Saturday, May 16, 2009

This Week in Texas Methodist History May 17

First UMC Hempstead Dedicates THC Marker May 17, 2009

The Texas Historical Commission is the state agency charged with oversight of the states historical resources. One of their programs involves placing markers at important historical sites. Applicants work with the local county Historical Commission to determine whether the site is important and to formulate appropriate text.

On Sunday, May 17, 2009, First UMC, Hempstead, will dedicate a marker commerating 150 years of that congregation's service to its community.

Hempstead was founded in 1858 when the Houston and Texas Central Railway completed its tracks to that point. The new town boomed. The Civil War quickly followed, and Confederate officials established a prisoner of war camp nearby. Reconstruction was accompanied by Union soldiers, including George Custer, and the development of Hempstead as a merchandising center for the farms that soon filled up the Brazos bottomlands just to the west of the city. Later, in the 20th century, Hempstead became the largest shipper of watermelons in the United States. The melons were grown on the sandy uplands rather than the Brazos bottoms.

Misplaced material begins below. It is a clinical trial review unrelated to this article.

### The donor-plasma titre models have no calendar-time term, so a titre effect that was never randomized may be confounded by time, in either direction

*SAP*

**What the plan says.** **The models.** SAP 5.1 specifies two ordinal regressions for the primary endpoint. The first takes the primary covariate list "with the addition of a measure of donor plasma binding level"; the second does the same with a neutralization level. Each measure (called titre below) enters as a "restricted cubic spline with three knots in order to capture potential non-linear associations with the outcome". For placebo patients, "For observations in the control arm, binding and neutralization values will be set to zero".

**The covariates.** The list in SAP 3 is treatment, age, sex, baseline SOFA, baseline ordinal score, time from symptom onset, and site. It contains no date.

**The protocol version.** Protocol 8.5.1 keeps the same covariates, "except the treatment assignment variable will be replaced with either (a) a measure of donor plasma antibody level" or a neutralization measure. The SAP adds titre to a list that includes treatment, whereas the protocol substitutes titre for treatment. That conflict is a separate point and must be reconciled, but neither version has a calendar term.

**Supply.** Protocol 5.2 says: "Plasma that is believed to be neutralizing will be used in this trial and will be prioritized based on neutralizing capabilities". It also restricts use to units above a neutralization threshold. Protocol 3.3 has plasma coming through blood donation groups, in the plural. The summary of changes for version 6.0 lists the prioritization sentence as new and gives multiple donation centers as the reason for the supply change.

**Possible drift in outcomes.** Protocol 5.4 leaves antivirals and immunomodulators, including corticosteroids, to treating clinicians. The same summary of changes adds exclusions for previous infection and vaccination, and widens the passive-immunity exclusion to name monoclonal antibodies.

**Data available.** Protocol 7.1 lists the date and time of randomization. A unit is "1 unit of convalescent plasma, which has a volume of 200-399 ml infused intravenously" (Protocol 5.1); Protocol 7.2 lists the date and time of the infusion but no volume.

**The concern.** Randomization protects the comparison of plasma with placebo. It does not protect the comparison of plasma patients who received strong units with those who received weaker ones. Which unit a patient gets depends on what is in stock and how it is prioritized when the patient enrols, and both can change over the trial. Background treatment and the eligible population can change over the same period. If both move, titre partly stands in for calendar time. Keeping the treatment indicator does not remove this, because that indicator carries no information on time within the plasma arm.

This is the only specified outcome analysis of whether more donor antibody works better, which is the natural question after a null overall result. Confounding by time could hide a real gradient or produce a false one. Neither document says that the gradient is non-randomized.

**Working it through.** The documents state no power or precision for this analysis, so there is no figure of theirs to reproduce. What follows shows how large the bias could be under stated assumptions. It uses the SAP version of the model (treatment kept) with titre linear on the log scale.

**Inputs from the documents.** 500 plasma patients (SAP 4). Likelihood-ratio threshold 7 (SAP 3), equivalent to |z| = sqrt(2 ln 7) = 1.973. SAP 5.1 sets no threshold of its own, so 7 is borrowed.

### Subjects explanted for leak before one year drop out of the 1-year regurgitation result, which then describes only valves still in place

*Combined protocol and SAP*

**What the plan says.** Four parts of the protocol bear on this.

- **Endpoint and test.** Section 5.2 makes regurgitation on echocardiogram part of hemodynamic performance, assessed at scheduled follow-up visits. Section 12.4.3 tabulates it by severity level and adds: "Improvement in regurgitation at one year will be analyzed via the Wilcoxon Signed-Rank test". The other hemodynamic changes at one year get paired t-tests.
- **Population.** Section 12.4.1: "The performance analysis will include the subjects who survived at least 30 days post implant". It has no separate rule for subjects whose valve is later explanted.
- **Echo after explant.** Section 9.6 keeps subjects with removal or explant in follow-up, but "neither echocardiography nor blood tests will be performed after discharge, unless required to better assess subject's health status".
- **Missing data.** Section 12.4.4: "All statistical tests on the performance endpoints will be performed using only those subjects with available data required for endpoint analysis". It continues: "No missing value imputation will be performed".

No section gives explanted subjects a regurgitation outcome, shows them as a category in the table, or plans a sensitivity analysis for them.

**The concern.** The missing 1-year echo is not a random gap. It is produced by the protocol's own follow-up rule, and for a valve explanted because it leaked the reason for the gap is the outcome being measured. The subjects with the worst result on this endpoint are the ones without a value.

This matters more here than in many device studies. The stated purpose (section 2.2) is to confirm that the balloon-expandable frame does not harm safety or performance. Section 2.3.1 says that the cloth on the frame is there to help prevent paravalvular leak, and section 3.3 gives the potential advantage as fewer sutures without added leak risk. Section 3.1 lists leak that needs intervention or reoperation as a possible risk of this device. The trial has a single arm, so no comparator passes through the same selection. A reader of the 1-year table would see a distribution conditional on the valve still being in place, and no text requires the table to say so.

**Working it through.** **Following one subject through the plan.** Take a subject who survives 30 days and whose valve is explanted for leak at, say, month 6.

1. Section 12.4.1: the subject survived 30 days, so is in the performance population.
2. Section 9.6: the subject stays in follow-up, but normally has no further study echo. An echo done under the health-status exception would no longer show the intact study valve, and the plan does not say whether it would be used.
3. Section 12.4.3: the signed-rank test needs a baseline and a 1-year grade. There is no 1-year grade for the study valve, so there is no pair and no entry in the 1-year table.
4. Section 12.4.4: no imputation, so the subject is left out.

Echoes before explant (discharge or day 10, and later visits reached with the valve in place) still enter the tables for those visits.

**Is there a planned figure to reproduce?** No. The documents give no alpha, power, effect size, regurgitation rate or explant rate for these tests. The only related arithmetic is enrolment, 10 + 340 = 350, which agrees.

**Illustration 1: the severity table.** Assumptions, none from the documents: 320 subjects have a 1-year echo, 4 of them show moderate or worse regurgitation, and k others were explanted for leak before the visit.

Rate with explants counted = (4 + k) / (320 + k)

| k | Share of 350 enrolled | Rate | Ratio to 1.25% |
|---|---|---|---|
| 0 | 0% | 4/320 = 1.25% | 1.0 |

Besides the Methodist church, there were also Catholic, Presbyterian, Baptist, and Protestant Episcopal churches. There was also a Jewish synagogue. The large number of African Americans in the area attracted the attention of the Methodist Episcopal Church and the African American Methodist denominations.

We salute Hempstead First United Methodist Church for its 150 years of service and for its obtaining a THC marker.


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